Alumnus appointed to launch entrepreneurship initiative on campus

Dan Lauer

UMSL alumnus and founder of Lauer Toys Dan Lauer, BSBA 1983, is bringing his entrepreneurial know-how to the new UMSL Accelerate program. (Photos by August Jennewein)

By Sara Ross and Ryan Krull

Dan Lauer – business alumnus, serial entrepreneur and founder of Waterbabies – has returned to the University of Missouri–St. Louis to launch UMSL Accelerate, an interdisciplinary initiative that will connect entrepreneurial education across campus.

“UMSL is doing a lot of great things in the areas of innovation and entrepreneurship,” said Lauer. “Accelerate will support and enhance these various resources and present the public with a unified message about entrepreneurship at UMSL.”

The initiative was born out of the Deans Network, a collaborative group composed of UMSL deans Charlie Hoffman, Carol Basile, Sue Dean-Barr, Jody O’Sullivan, Jim Richards and Ron Yasbin.


The sales of UMSL alumnus Dan Lauer’s Waterbabies have been estimated at over $17 million in the last 17 years. His inspiration for the best-selling toy came from childhood memories of his sisters playing with water balloon dolls.

“Entrepreneurship, intrapreneurship and innovation are crucial to career success across disciplines,” said Hoffman, dean of the College of Business Administration.

Centered on the three pillars of education, innovation and collaboration, UMSL Accelerate aims to connect faculty, students and the community in a culture of innovation and entrepreneurship.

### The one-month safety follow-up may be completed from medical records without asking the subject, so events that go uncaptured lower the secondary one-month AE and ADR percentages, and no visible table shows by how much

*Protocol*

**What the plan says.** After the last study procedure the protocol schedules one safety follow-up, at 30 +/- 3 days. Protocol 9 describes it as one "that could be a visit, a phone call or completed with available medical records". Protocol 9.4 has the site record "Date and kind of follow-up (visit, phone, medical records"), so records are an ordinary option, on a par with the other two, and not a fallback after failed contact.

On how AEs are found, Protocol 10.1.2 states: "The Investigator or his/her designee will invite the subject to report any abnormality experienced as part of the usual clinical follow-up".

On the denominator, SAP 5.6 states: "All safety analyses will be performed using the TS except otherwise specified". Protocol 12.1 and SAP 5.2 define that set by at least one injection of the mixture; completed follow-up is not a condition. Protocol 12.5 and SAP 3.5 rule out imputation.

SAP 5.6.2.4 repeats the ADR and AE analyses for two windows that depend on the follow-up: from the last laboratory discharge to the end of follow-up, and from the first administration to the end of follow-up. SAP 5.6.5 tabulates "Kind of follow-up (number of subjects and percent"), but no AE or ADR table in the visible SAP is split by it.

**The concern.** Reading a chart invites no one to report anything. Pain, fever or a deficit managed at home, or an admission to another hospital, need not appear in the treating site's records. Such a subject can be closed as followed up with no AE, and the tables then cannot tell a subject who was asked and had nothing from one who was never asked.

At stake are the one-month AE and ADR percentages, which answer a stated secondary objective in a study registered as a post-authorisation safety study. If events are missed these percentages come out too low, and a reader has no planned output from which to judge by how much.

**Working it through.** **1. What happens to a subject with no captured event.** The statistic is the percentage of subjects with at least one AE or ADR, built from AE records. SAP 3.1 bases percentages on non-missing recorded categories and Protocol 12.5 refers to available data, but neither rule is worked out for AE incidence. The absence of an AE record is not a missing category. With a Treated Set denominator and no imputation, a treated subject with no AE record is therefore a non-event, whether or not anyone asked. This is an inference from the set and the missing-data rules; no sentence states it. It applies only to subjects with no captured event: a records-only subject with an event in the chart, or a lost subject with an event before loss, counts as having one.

That reaches beyond the bounds of traditional business entrepreneurship, according to Lauer.

“We need to educate students across campus in the importance of innovation in their field,” he said, “whatever that field may be.”

A cross-disciplinary introduction-to-entrepreneurship course was offered in spring 2016 and will be available again in the fall, along with a new course in social entrepreneurship. Ultimately, the faculty steering committee plans to offer an academic certificate and minor in entrepreneurship and innovation.

“We’ve really benefited by insight from people throughout the St. Louis start-up community,” said Hoffman. “People like Chris Miller, who founded The Mission Center, teaches social entrepreneurship at Washington University in St. Louis and is teaching for us now.”

Hoffman also mentioned the competitive UM System Entrepreneurial Scholars & Interns Program, now in its second year, and how it links to the vision of UMSL Accelerate.

“ESIP awards students a stipend to start up their own business or idea, along with targeted mentorship to keep them moving in the right direction,” said Hoffman, who serves on the advisory board for ESIP. “St. Louis is the hub for entrepreneurship in our state. With access to Cortex, T-Rex and the startup mentality, we are situated to give our students a leg up in innovation education.”

Funding for the formation of UMSL Accelerate has been provided by Express Scripts. In the coming months, the initiative plans to launch a revenue-generating business/idea accelerator on campus.

“We’re funneling all these ideas into one place and great things are emerging,” said Lauer. “I’m excited to see how the Accelerate program changes the face of innovation at UMSL and what we can do to further connect the campus with St. Louis’ vibrant entrepreneurial ecosystem.”

Kendra Perry is partnering with Lauer ( in the new endeavor, which is headquartered in 513/501 Social Sciences & Business Building Tower.

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